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Grit removal from wastewater reveals digester efficiencies

The installation of a grit removal process at a large wastewater treatment works can create TOTEX efficiencies by reducing the need for digester cleaning and improving the quality of sludge used to generate energy, a project between Northumbrian Water and CDEnviro has shown.

In August 2016 CDEnviro installed equipment at Bran Sands Wastewater Treatment Works with the aim of removing the rag and grit in the imported sludge coming to the facility. Bran Sands, near Middlesbrough, is one of Northumbrian’s biggest works, bringing in sludge from satellite sites alongside an indigenous feed; the sludge is used to produce biogas and the site has a total generating capacity of 4.7MW.

The goal of the project was to show how the rag and grit removal would affect the interval between which digesters needed cleaning out. The site has three digestion tanks which require a cleanout every seven years due to a build-up of grit, ultimately reducing the biogas generating capacity.

For the sake of a controlled study, only imported sludge was used in the project: approximately 30% of the incoming sludge was involved, amounting to 9000m3 of sludge over a five-week period.

This sludge was screened at the satellite sites and transported to Bran Sands where it was pumped through the installed equipment. The rag and grit was collected in different skips which were then measured to calculate the resultant weight. Screened sludge then proceeded through the normal path and into the digestion tanks before being used to create biogas.

During the five-week project, 3.8 tonnes of grit and 2.2 tonnes of dewatered rag was extracted from the 30% of incoming sludge used. Scaled up to 100% of incoming sludge, this would equate to 127 tonnes of grit in one year and 889 tonnes in a seven year period; and 73 tonnes of dewatered rag per year or 511 tonnes in a seven-year period.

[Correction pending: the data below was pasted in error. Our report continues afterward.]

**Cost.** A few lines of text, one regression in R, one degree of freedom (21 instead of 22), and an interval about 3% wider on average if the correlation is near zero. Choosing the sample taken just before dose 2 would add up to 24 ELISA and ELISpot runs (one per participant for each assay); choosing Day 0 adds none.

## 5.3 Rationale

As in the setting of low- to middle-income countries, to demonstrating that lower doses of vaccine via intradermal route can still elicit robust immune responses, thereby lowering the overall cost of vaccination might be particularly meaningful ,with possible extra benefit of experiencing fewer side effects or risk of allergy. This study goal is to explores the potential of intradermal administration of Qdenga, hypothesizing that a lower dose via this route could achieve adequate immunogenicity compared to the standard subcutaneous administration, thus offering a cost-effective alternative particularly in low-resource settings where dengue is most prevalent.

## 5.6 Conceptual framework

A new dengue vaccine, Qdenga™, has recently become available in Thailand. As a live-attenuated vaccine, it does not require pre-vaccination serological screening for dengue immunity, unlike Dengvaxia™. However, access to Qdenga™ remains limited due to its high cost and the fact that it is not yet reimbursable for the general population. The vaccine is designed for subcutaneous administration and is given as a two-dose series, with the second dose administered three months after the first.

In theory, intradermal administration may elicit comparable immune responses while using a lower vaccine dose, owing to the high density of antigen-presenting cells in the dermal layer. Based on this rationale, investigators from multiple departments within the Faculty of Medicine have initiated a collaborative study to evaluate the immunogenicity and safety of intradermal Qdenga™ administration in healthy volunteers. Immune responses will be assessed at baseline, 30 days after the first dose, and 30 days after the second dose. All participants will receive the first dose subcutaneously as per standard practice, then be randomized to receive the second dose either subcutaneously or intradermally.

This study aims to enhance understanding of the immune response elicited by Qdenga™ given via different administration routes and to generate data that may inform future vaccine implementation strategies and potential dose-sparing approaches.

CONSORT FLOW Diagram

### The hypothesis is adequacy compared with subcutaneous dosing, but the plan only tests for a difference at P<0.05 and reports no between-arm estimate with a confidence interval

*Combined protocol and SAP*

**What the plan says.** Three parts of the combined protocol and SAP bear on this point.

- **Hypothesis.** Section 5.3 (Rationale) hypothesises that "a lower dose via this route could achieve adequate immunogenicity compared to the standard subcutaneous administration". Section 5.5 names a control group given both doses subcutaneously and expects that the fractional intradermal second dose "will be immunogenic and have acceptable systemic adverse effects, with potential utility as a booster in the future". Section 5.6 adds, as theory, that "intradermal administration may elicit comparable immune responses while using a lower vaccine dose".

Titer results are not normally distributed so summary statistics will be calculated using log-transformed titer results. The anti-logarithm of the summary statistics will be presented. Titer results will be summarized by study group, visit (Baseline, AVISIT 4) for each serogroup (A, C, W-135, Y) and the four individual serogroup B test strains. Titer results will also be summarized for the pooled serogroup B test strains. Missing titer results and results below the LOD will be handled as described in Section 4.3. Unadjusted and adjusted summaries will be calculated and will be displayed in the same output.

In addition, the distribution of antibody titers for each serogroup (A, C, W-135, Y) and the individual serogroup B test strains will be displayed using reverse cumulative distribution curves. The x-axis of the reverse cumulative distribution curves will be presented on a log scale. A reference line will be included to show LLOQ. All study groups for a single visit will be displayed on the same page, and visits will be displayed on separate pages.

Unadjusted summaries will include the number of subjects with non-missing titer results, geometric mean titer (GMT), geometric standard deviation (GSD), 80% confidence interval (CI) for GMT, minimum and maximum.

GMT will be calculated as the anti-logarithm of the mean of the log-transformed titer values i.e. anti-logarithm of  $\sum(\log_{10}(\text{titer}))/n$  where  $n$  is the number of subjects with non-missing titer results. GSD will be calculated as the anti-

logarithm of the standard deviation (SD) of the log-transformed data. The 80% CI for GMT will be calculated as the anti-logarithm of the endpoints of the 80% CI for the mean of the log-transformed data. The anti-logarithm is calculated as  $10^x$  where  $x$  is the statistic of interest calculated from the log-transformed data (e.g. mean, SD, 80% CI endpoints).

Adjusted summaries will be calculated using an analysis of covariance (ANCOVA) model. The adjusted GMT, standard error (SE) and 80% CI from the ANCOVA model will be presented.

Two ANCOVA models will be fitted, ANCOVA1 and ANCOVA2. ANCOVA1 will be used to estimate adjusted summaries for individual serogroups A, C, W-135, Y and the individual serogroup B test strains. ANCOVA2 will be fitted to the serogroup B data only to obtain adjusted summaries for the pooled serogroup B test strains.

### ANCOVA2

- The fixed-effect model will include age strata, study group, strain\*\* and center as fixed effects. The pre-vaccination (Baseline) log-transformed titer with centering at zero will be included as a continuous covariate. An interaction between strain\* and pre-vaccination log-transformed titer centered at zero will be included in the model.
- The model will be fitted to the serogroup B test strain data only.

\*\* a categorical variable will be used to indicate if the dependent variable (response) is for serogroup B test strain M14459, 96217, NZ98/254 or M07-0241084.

At the outset it was estimated that at each clear-out of the three digestion tanks, taking place every seven years, 750 tonnes of grit alone was removed from the digesters. However, this figure only includes grit which is deposited in the digesters, and not grit deposited elsewhere in the system; grit can accumulate and cause inefficiency in all stages of the wastewater process. Since the projected grit that would be removed over seven years (889 tonnes) exceeded the amount removed from digesters it was shown that the removal of rag and grit at the pre-processing stage would both prevent unnecessary abrasion and wear and increase dewatering effectiveness at the decanter stage, and also maintain optimum capacity in tanks for longer, significantly increasing the time period between digester cleanouts.

“What is clear is that the problem of grit does not need to be tolerated by operators,” reads the CDEnviro report on the project. “Effective separation and removal of grit from sludge at an early stage is possible and essential for avoiding damage and wear on the complete treatment system.”

A full report on the project is available to download at wwtonline.co.uk/downloads

Author: James Brockett,
Topic: Treatment
Tags: wastewater treatment , energy efficiency

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